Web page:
GA insurance policyHammer 1—aircraft insurance policies ALREADY include EXCLUSIONS for aircraft flown without the required FAA authority. That means if an unauthorized gray market flight crashes, the owner could be personally liable for 100% of the damages.

Hammer 2—after being found of violating the completely clear requirements of §61.113( c ), your renewal for your insurance may be denied or at least requiring a long, uncomfortable conversation with your insurer.

Positive Reinforcement Insurance companies already recognize the value of reducing safety risks by reducing fees for operators adhering to SMS. Contrary to general opinion, the process of receiving Part 135 authority is not that difficult and the attendant SMS program will be fitted to your organization’s abilities and needs.

One thing for certain is that the insurance policies are clearly written in black and white !!!

FAA Letter Hits, Again, At Illegal Compensation For Carrying Passengers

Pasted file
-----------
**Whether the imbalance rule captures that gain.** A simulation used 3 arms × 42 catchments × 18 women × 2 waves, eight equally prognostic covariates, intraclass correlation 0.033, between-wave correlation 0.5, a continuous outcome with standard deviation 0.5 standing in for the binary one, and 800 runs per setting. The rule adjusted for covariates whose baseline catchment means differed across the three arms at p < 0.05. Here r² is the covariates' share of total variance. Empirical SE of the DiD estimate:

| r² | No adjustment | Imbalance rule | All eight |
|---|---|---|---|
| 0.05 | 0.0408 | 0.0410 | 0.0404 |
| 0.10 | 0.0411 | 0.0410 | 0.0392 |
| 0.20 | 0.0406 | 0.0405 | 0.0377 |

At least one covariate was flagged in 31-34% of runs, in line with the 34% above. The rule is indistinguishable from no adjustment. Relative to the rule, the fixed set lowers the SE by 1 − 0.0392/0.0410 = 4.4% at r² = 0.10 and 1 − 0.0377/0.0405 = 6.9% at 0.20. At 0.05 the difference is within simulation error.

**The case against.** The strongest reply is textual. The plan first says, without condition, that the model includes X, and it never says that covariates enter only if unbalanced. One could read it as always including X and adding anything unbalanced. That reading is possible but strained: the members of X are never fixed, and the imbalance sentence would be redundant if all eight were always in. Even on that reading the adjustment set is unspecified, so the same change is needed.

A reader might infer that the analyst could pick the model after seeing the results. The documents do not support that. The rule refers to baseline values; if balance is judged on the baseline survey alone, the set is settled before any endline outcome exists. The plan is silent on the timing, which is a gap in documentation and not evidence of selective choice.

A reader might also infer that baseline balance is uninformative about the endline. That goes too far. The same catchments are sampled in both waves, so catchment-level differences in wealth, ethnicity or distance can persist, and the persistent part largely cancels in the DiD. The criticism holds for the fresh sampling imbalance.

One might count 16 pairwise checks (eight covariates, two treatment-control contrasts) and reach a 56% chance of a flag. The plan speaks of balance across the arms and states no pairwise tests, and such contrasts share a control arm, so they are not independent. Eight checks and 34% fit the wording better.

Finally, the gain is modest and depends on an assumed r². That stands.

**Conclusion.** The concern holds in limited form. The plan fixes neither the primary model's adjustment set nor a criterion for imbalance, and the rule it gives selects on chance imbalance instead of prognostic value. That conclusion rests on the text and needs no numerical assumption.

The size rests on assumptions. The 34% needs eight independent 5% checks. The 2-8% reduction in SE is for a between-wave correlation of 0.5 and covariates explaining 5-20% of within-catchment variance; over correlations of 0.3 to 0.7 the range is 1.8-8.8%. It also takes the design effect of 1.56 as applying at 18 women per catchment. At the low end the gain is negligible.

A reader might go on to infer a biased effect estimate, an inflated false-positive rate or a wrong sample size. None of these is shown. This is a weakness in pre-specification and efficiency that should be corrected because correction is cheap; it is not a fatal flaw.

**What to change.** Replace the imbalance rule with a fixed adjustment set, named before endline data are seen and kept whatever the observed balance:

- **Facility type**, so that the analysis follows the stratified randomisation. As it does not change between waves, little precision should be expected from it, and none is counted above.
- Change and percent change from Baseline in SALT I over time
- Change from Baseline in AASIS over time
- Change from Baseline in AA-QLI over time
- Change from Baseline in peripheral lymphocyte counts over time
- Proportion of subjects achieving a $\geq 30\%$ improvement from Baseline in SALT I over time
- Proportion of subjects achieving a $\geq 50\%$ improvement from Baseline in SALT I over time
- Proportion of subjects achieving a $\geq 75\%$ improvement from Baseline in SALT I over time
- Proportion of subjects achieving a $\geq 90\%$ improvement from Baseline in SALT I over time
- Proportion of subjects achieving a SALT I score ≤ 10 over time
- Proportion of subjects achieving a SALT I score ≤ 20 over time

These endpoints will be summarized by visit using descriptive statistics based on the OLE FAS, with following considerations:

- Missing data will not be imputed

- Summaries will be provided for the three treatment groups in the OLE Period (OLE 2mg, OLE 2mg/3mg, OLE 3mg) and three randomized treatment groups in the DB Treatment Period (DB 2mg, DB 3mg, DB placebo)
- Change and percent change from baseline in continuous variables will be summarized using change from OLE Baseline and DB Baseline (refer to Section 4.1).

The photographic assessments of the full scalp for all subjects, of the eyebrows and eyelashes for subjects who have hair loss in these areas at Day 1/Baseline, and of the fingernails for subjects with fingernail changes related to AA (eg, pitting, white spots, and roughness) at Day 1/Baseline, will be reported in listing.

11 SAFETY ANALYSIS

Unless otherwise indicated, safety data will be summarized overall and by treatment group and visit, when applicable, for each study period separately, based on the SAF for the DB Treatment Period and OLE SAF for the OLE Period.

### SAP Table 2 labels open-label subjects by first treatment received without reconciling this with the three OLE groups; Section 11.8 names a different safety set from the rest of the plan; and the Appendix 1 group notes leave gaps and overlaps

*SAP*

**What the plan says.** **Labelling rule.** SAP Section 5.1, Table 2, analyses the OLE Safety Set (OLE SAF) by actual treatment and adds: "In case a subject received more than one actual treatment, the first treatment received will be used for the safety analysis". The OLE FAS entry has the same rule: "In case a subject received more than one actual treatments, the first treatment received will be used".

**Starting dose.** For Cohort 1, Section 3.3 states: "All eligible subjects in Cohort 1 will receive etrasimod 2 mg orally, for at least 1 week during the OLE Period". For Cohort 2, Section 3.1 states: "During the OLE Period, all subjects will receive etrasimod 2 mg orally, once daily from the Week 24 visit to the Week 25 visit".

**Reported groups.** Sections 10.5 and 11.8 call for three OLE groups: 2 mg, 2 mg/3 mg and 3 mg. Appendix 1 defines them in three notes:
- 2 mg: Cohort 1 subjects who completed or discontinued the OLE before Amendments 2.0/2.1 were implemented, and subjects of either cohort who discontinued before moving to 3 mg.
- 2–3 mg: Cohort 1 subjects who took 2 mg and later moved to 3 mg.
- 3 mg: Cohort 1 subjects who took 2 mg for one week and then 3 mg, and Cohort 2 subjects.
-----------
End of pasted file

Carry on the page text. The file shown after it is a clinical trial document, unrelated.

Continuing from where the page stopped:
Mark Phelps

February 1



The FAA issued a letter (Notice Number: NOTC2238 DATED Feb. 1) again addressing the misuse of expense sharing and misunderstandings related to pilots’ certificate privileges when it comes to operations involving compensation. The agency cited unauthorized Part 135 operations (carrying passengers for compensation) as a nationwide problem,putting the flying public in danger, diluting safety in the national airspace system, and undercutting the business of legitimate operators.”

The first issue—expense sharingis explained in the letter by clarifying the limitations of this activity. “One commonly misapplied provision is the expense sharing exception contained in § 61.113(c), which permits a pilot to share the operating expenses of a flight with passengers provided the pilot pays at least (may not pay less) his/her pro rata share of the operating expenses of that flight. Those expenses are strictly limited to fuel, oil, airport expenditures, or rental fees. In addition, only reimbursement from the passengers is allowed.” Pilots are also cautioned to be careful they are not liable to accusations of publicly “holding out” their services to the public.